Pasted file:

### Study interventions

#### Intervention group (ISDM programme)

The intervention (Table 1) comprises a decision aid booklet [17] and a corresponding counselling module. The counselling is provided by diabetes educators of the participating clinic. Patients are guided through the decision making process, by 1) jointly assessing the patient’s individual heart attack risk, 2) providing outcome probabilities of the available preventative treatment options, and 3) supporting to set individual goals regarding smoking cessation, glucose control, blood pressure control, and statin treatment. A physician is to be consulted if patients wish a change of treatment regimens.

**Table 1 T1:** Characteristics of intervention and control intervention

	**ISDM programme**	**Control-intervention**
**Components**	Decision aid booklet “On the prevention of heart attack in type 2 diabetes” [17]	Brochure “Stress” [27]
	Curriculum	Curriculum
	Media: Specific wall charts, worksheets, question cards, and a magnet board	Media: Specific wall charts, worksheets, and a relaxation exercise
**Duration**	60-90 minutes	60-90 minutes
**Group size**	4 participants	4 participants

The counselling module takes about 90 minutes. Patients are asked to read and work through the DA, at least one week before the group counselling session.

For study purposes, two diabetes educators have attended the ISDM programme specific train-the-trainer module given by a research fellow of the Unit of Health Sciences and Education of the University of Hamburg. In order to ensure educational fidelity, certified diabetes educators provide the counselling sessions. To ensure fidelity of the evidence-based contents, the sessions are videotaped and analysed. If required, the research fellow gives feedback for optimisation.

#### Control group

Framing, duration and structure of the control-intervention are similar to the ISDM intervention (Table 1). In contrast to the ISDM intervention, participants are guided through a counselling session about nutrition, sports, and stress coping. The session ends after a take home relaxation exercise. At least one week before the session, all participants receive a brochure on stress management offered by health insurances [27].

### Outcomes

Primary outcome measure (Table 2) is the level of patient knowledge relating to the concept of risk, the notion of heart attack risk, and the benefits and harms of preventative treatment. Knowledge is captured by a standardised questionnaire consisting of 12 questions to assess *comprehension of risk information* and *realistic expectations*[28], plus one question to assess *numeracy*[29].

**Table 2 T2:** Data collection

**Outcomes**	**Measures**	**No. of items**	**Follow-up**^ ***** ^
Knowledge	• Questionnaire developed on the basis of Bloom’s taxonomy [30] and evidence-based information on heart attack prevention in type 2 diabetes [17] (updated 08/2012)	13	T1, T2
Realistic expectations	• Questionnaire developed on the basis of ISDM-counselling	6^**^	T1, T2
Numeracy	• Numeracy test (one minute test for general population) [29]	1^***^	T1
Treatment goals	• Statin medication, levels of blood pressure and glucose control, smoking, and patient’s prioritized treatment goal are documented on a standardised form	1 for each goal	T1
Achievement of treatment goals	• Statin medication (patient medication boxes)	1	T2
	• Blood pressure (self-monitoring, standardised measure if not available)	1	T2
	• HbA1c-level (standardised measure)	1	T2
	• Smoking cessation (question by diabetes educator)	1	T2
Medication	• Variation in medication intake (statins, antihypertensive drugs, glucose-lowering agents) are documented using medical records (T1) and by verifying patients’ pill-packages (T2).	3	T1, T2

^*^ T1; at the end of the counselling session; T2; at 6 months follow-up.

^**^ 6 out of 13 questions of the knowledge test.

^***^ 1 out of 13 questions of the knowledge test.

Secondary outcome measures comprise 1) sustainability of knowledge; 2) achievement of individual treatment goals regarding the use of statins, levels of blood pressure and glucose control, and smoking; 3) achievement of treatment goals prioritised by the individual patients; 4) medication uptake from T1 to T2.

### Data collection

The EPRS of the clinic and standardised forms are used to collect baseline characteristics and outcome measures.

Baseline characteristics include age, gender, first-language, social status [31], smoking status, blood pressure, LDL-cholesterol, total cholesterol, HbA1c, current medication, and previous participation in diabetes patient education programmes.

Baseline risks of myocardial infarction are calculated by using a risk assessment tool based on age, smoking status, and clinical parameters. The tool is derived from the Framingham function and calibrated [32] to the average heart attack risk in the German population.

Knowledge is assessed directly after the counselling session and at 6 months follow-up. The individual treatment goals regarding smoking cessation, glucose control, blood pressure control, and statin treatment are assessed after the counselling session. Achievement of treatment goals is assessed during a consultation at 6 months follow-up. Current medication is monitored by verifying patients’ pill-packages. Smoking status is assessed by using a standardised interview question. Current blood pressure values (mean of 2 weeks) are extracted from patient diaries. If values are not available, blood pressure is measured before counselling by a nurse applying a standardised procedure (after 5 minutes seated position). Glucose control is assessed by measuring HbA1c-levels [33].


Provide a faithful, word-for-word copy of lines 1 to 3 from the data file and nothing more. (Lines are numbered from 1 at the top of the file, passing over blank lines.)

### Study interventions

#### Intervention group (ISDM programme)

The intervention (Table 1) comprises a decision aid booklet [17] and a corresponding counselling module. The counselling is provided by diabetes educators of the participating clinic. Patients are guided through the decision making process, by 1) jointly assessing the patient’s individual heart attack risk, 2) providing outcome probabilities of the available preventative treatment options, and 3) supporting to set individual goals regarding smoking cessation, glucose control, blood pressure control, and statin treatment. A physician is to be consulted if patients wish a change of treatment regimens.